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Foto panoramica di François Ducasse EXPERT Scattata 12:30, 05/12/2011 - Views loading...

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2011-12-05 - Ivujivik - Camp Gely - Vestibule

The World > North America > Canada > Quebec > Province du Quebec

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Panoramic picture of the entrance of the construction camp. Notice that the camp is form by rows of container and is then covered by a roof to make the inside warm and liveable.

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Immagini nelle vicinanze di Province du Quebec

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A: Ivujivik - Aurore boreale

di François Ducasse, 10 metri di distanza

Aurore boréale au-dessus du village d'Ivujivik au Nunavik. La photo fut prise au campement de Gely co...

Ivujivik - Aurore boreale

B: 2011-12-05 - Ivujivik - Camp Gely - Salle a manger

di François Ducasse, 10 metri di distanza

Salle à manger pour les déjeuners dans le campement.

2011-12-05 - Ivujivik - Camp Gely - Salle a manger

C: Ivujivik - Camp de construction bloc sanitaire

di François Ducasse, 10 metri di distanza

Module sanitaire. Installé au bout d'un corridor de conteneur, on y trouve : douches, toilettes ainsi...

Ivujivik - Camp de construction bloc sanitaire

D: Room in a construction camp in Ivujivik

di François Ducasse, 80 metri di distanza

Room that is built inside a regular shipping container. There are two room in a container. They are a...

Room in a construction camp in Ivujivik

E: Ivujivik - FCNQ - Store

di François Ducasse, 460 metri di distanza

FCNQ Store located in Ivujivik, Nunavik. There isi no other store in town. So If you can't get it the...

Ivujivik - FCNQ - Store

F: YIK - Ivujivik - Aire de traffic

di François Ducasse, 470 metri di distanza

Airport traffic area in Ivujivik, Nunavik. Air de traffic à l'aéroport d'Ivujivik au Nunavik. The blu...

YIK - Ivujivik - Aire de traffic

G: Players room Ivujivik arena

di François Ducasse, 500 metri di distanza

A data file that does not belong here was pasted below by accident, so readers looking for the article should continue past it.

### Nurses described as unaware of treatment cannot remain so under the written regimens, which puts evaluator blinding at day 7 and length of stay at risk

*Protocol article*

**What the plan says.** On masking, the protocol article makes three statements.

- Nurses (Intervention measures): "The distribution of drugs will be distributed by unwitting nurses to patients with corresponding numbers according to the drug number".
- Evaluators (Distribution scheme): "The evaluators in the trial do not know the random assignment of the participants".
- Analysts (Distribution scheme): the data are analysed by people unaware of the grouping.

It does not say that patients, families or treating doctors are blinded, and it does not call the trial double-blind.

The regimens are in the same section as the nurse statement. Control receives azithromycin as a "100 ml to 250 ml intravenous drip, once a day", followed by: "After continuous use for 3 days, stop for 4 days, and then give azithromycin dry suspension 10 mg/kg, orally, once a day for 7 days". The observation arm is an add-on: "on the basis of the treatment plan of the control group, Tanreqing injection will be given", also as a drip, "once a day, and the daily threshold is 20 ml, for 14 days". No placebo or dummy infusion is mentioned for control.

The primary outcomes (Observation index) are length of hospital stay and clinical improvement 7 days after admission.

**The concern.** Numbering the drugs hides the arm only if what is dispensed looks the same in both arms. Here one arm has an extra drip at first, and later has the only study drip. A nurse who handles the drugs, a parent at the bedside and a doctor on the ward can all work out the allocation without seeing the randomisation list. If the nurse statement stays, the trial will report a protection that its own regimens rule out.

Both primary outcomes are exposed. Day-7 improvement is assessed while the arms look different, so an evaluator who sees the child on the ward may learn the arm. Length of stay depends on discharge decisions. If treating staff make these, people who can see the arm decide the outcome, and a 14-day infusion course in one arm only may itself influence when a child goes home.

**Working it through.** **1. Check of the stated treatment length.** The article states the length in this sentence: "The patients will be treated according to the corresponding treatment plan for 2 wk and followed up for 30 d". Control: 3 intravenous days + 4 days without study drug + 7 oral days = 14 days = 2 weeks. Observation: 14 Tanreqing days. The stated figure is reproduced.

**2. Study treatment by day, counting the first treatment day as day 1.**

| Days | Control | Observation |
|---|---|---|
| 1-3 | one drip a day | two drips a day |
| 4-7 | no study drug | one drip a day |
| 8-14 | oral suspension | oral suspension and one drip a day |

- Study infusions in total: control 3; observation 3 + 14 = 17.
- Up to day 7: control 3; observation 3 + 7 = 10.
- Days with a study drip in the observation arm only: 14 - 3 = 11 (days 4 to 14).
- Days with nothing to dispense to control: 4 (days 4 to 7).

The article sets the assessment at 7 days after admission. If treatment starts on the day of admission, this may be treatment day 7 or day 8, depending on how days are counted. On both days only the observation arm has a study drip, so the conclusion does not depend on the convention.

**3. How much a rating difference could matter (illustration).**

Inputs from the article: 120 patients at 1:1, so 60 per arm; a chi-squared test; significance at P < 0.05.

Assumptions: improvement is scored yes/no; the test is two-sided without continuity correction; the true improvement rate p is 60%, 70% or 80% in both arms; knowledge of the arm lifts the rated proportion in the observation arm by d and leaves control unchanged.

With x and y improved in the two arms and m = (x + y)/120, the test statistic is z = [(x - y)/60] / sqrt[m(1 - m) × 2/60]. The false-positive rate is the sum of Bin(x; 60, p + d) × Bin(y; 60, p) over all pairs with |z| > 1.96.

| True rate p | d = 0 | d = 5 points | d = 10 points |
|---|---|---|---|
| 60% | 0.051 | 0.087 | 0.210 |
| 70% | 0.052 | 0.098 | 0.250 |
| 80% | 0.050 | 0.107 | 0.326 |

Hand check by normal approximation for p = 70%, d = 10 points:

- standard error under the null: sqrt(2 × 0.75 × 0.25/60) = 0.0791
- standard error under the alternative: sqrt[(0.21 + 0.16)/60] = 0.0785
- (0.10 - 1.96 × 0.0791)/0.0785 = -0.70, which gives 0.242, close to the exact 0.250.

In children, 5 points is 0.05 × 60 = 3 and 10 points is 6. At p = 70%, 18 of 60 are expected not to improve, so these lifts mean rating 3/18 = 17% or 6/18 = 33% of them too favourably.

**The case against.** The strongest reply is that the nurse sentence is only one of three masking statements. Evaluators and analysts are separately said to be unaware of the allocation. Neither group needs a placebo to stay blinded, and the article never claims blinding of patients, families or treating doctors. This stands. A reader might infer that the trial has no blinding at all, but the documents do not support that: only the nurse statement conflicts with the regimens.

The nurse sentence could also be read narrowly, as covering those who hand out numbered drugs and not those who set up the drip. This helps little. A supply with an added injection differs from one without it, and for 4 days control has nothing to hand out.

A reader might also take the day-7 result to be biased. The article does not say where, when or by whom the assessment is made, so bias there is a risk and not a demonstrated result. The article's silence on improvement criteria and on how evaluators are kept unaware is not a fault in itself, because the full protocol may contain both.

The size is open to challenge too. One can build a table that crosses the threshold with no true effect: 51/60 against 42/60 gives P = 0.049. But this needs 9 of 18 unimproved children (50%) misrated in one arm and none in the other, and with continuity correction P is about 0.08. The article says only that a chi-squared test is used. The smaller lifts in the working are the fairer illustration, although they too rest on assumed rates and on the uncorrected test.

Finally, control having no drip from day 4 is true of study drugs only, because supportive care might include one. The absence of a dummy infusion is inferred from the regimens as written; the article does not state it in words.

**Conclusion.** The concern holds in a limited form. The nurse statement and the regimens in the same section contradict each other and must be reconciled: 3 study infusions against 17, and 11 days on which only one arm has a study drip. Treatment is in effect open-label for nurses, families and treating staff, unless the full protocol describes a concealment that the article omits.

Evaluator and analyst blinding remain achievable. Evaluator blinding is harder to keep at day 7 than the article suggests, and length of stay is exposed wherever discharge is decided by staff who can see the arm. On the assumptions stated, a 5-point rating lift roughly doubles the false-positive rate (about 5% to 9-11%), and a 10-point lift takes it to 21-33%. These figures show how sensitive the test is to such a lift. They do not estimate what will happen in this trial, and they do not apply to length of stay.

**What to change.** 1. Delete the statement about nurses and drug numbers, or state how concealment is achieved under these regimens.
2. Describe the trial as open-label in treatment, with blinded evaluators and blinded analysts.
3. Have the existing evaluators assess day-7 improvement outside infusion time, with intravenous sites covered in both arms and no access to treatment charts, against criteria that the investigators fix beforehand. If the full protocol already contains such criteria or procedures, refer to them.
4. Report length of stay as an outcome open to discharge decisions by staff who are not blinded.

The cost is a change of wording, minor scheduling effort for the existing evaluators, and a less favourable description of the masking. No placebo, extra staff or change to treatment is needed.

Salle des joueurs dans l'aréna d'Ivujivik. Players room at the Ivujivik arena.

Players room Ivujivik arena

H: View from the ivujivik arena

di François Ducasse, 500 metri di distanza

Other view from the Ivujivik arena in Northern Quebec. Autre vue sur le village d'Ivujivik au Nunavik...

View from the ivujivik arena

I: Ivujivik Arena

di François Ducasse, 510 metri di distanza

Time to make the ice at the arena in Ivujivik, Nunavik

Ivujivik Arena

J: FCNQ Hotel in Ivujivik

di François Ducasse, 670 metri di distanza

View from the access ramp of the new FCNQ hotel in Ivujivik.  Located near the water, built in 2011 a...

FCNQ Hotel in Ivujivik

Questo panorama è stato scattato in Province du Quebec, Quebec

Questa è una vista generale di Quebec

Quebec is the largest province in Canada and the only one with French as its official language. It takes its name from an Algonquin word meaning "narrows" where the St. Lawrence River cuts deeply through rock cliffs.

Quebec has strong nationalistic feelings about its identity within Canada and has almost seceded twice (in fact, Quebec has held two referendums in order to seperate but it was not THAT successful.. though in 1996 it was really close...). It recently (as of 2006) acquired symbolic status as a Quebecois nation within Canada.

Quebec was founded in 1763 when France signed Canada over to Britain; the ceremonial head of state is Queen Elizabeth II, and the country's government functions as a parliamentary democracy.

That being said, we are free to talk about poutine.

Poutine is an amazing gastronomic assault weapon invented by a truck driver in 1957. If the Abominable Snowman could be a food, it would be poutine. Poutine is the heavy artillery of the food domain.

Like the foundation to the house, the hull to the ship, like a Red Cross blood drive to Count Dracula, is poutine to Canadians.

Now let me stop here to tell you: this is not the only amazing food combination that a truck driver has come up with. In Pittsburgh there's a place called Primanti's that serves sandwiches with both french fries AND coleslaw piled on top. They're too big to pick up even with both hands. Legend has it that a trucker with no time to spare ordered a plate of food, mashed it all between two pieces of bread and took it on the road.

Well, poutine has a similarly glorious beginning except it's about sixteen million times better (and that's saying a lot).

A hungry truck driver came into Fernand LaChance's restaurant one day and ordered LaChance's special potatos and cheese curds combination. Then he asked for a side order of gravy and POURED IT RIGHT INTO THE BAG ON TOP OF THE FRIES!!!

The earth shook, stars fell from the sky and a few deep sea creatures stirred in the muck as he plunked down at a table, ripped the bag apart and ate the whole thing.

Thus poutine was born and it is here to stay, probably in your arteries somewhere next to the bacon. Empires may crumble and fall, mountains may wear down to dust, glaciers may creep across the face of the deserts but a Canadian's love for poutine will echo onward through the madness of space, for all time.

The End.

Text by Steve Smith.

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